Trust the Man (12A)

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The ViewLondon Review

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Review byMatthew Turner20/09/2006

Two out of Five stars
Running time: 99 mins

Trust the Man has its moments but it's ultimately disappointing, despite strong performances from its excellent cast.

What's it all about?
Written and directed by Bart Freundlich (Julianne Moore's real-life husband), Trust the Man follows the relationship-based escapades of two New York couples: actress Rebecca (Moore) and her husband, stay-at-home dad Tom (David Duchovny); and Rebecca's brother Tobey (Billy Crudup) and his girlfriend of seven years, Elaine (Maggie Gyllenhaal).

The film is set over several months, during which Tom and Rebecca undergo couples’ therapy and get a taste of infidelity (Tom with sexy single mother Dagmara Domincyzk, Rebecca with younger co-star Justin Bartha). Meanwhile, aspiring author Elaine gets tired of waiting for slacker Tobey to grow up, so she throws him out, forcing him to sort his life out.

The Good
Duchovny trots out his familiar, wise-cracking, porn-obessed persona to initially winning effect, while Julianne Moore has fun with the standard neurotic actress cliches (her cake-eating scene is an amusing highlight). Crudup is equally good (he makes a convincing slacker), but Maggie Gyllenhaal's part is underwritten and largely thankless - it's highly unlikely she would date Glenn Fitzgerald's character, for example.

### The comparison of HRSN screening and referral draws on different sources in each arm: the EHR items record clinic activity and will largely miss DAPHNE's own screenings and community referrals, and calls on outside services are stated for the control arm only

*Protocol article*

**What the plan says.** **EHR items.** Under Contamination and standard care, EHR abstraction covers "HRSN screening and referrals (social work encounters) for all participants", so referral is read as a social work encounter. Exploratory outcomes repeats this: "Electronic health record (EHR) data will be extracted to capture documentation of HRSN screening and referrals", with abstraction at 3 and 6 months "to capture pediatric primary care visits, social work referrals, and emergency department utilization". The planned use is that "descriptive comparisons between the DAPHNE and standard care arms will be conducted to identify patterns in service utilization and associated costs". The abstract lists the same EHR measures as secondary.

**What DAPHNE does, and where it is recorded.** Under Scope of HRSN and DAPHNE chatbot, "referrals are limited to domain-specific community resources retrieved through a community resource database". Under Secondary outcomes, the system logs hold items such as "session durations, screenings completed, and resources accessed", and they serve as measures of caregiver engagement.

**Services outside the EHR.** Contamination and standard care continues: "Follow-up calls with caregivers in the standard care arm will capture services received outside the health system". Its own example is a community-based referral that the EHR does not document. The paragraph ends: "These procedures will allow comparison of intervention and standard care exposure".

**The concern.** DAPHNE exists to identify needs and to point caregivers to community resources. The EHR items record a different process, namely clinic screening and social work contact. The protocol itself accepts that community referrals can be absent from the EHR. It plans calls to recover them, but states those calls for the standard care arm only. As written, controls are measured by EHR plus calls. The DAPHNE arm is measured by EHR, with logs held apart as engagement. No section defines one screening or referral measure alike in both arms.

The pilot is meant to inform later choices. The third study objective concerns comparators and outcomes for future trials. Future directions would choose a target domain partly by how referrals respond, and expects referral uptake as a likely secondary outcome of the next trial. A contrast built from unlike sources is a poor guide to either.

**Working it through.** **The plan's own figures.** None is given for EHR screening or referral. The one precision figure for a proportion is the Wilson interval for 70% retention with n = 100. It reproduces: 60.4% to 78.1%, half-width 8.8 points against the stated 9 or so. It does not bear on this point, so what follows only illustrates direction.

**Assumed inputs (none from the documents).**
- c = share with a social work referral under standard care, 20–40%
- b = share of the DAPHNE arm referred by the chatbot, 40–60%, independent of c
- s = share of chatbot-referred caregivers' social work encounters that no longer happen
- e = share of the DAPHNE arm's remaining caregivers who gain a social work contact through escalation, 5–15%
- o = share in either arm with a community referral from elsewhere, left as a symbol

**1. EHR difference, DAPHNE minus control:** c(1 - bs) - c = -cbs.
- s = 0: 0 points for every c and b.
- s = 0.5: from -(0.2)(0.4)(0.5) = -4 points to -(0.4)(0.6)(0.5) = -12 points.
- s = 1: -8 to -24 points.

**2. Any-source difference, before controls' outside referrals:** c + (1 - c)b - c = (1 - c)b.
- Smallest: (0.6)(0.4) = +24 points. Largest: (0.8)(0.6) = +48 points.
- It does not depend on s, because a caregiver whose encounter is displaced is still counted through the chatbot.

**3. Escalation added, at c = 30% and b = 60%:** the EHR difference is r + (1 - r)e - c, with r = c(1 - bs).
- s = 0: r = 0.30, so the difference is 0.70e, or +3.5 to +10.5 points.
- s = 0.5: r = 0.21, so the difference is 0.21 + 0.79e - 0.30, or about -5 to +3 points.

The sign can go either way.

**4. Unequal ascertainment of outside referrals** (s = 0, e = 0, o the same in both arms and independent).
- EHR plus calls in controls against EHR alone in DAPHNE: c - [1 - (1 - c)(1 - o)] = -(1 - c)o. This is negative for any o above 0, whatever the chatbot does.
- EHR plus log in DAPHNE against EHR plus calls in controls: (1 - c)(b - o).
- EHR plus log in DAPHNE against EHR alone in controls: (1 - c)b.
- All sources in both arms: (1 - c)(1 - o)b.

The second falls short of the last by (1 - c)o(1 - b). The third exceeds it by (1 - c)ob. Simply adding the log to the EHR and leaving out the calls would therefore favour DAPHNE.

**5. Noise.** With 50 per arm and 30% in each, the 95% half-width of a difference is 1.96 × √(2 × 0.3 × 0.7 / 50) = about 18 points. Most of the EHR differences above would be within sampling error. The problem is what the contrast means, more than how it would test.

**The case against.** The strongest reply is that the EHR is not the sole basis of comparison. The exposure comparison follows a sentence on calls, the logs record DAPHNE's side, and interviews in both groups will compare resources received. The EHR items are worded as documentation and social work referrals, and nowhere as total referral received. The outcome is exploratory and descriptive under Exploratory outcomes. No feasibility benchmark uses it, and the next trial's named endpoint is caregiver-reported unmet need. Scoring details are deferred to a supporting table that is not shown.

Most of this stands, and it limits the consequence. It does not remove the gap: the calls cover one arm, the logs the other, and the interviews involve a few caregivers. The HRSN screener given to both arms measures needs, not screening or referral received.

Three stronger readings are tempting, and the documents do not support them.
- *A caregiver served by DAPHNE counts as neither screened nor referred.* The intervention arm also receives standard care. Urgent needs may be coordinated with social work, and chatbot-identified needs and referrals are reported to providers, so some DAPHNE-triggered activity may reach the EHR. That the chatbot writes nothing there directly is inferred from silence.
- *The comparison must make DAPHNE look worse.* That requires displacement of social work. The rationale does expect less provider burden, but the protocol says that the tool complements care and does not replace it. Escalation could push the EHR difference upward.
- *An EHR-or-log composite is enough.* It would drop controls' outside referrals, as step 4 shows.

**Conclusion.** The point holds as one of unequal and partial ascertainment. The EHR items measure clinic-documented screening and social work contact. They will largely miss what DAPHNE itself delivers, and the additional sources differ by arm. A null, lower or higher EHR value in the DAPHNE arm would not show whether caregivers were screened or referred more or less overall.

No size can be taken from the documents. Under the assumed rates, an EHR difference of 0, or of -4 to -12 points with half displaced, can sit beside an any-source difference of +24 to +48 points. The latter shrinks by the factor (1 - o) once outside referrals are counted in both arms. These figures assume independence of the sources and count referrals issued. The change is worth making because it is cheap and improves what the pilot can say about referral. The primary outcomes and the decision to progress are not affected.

In addition, there are decent cameos from the likes of Garry Shandling, Eva Mendes and Ellen Barkin, while the script throws up the occasional good line or observation.

The Bad
That's not to say there aren't problems. For one thing, there seem to be some scenes missing between Moore and Bartha's characters, as if Freundlich chickened out of making Rebecca's infidelity equal to Tom's (instead, it's only hinted at).

The biggest problem is that the main characters are so unsympathetic that, by the end of the film, you don't really care what happens to any of them. To add insult to injury, there's a poorly-conceived Love Actually-style climax, which feels hollow and unearned, whilst aiming for crowd-pleasing sentimentality.

Worth seeing?
In short, Trust the Man is something of a disappointment, despite sterling work by a fine cast.

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Trust the Man (12A)
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Content updated: 15/12/2017 10:04

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